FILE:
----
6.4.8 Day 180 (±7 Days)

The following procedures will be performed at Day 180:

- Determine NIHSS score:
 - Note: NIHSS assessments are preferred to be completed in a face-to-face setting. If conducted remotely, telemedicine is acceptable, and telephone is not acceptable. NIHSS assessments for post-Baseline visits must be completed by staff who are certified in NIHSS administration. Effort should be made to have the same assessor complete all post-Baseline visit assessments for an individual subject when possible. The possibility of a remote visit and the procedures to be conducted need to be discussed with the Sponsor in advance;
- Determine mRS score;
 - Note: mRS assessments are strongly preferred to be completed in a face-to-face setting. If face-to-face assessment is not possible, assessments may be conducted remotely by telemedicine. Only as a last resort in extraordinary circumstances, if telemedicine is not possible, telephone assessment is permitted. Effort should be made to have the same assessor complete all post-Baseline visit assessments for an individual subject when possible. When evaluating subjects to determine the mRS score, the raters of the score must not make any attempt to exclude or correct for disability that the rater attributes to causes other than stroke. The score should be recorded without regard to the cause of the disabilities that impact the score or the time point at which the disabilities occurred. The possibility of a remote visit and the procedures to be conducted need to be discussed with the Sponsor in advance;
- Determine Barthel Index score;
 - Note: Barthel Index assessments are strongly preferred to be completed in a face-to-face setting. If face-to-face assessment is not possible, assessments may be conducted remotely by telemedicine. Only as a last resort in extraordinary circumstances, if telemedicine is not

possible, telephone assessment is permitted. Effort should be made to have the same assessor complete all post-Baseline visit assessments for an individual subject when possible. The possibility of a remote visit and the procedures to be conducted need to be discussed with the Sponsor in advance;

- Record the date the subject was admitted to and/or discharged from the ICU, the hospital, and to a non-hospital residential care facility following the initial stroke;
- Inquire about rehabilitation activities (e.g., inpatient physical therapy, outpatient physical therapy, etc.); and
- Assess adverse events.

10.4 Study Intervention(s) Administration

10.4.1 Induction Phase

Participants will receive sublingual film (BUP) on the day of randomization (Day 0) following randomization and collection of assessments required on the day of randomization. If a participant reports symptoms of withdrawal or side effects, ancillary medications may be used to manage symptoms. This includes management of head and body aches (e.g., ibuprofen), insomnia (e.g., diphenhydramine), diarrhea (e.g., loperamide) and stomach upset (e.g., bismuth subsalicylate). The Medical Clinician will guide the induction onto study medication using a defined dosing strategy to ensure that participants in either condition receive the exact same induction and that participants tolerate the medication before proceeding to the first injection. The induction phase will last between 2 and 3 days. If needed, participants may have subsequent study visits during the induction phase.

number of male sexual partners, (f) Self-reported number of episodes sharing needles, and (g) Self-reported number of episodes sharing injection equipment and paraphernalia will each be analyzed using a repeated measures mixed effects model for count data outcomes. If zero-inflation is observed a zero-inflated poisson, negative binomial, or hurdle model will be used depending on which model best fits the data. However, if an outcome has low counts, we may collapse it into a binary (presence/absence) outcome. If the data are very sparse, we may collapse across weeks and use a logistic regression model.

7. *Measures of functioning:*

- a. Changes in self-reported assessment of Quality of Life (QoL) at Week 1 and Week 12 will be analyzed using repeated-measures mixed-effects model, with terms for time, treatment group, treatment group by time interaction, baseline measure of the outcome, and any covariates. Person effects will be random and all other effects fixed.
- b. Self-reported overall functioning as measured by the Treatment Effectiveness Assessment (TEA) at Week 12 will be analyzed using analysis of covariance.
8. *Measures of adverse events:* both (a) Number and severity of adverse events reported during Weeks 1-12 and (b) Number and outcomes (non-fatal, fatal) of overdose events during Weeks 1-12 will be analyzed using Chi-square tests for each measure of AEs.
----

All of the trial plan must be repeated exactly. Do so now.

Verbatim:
6.4.8 Day 180 (±7 Days)

The following procedures will be performed at Day 180:

- Determine NIHSS score:
 - Note: NIHSS assessments are preferred to be completed in a face-to-face setting. If conducted remotely, telemedicine is acceptable, and telephone is not acceptable. NIHSS assessments for post-Baseline visits must be completed by staff who are certified in NIHSS administration. Effort should be made to have the same assessor complete all post-Baseline visit assessments for an individual subject when possible. The possibility of a remote visit and the procedures to be conducted need to be discussed with the Sponsor in advance;
- Determine mRS score;
 - Note: mRS assessments are strongly preferred to be completed in a face-to-face setting. If face-to-face assessment is not possible, assessments may be conducted remotely by telemedicine. Only as a last resort in extraordinary circumstances, if telemedicine is not possible, telephone assessment is permitted. Effort should be made to have the same assessor complete all post-Baseline visit assessments for an individual subject when possible. When evaluating subjects to determine the mRS score, the raters of the score must not make any attempt to exclude or correct for disability that the rater attributes to causes other than stroke. The score should be recorded without regard to the cause of the disabilities that impact the score or the time point at which the disabilities occurred. The possibility of a remote visit and the procedures to be conducted need to be discussed with the Sponsor in advance;
- Determine Barthel Index score;
 - Note: Barthel Index assessments are strongly preferred to be completed in a face-to-face setting. If face-to-face assessment is not possible, assessments may be conducted remotely by telemedicine. Only as a last resort in extraordinary circumstances, if telemedicine is not

possible, telephone assessment is permitted. Effort should be made to have the same assessor complete all post-Baseline visit assessments for an individual subject when possible. The possibility of a remote visit and the procedures to be conducted need to be discussed with the Sponsor in advance;

- Record the date the subject was admitted to and/or discharged from the ICU, the hospital, and to a non-hospital residential care facility following the initial stroke;
- Inquire about rehabilitation activities (e.g., inpatient physical therapy, outpatient physical therapy, etc.); and
- Assess adverse events.

10.4 Study Intervention(s) Administration

10.4.1 Induction Phase

Participants will receive sublingual film (BUP) on the day of randomization (Day 0) following randomization and collection of assessments required on the day of randomization. If a participant reports symptoms of withdrawal or side effects, ancillary medications may be used to manage symptoms. This includes management of head and body aches (e.g., ibuprofen), insomnia (e.g., diphenhydramine), diarrhea (e.g., loperamide) and stomach upset (e.g., bismuth subsalicylate). The Medical Clinician will guide the induction onto study medication using a defined dosing strategy to ensure that participants in either condition receive the exact same induction and that participants tolerate the medication before proceeding to the first injection. The induction phase will last between 2 and 3 days. If needed, participants may have subsequent study visits during the induction phase.

number of male sexual partners, (f) Self-reported number of episodes sharing needles, and (g) Self-reported number of episodes sharing injection equipment and paraphernalia will each be analyzed using a repeated measures mixed effects model for count data outcomes. If zero-inflation is observed a zero-inflated poisson, negative binomial, or hurdle model will be used depending on which model best fits the data. However, if an outcome has low counts, we may collapse it into a binary (presence/absence) outcome. If the data are very sparse, we may collapse across weeks and use a logistic regression model.

7. *Measures of functioning:*

- a. Changes in self-reported assessment of Quality of Life (QoL) at Week 1 and Week 12 will be analyzed using repeated-measures mixed-effects model, with terms for time, treatment group, treatment group by time interaction, baseline measure of the outcome, and any covariates. Person effects will be random and all other effects fixed.
- b. Self-reported overall functioning as measured by the Treatment Effectiveness Assessment (TEA) at Week 12 will be analyzed using analysis of covariance.
8. *Measures of adverse events:* both (a) Number and severity of adverse events reported during Weeks 1-12 and (b) Number and outcomes (non-fatal, fatal) of overdose events during Weeks 1-12 will be analyzed using Chi-square tests for each measure of AEs.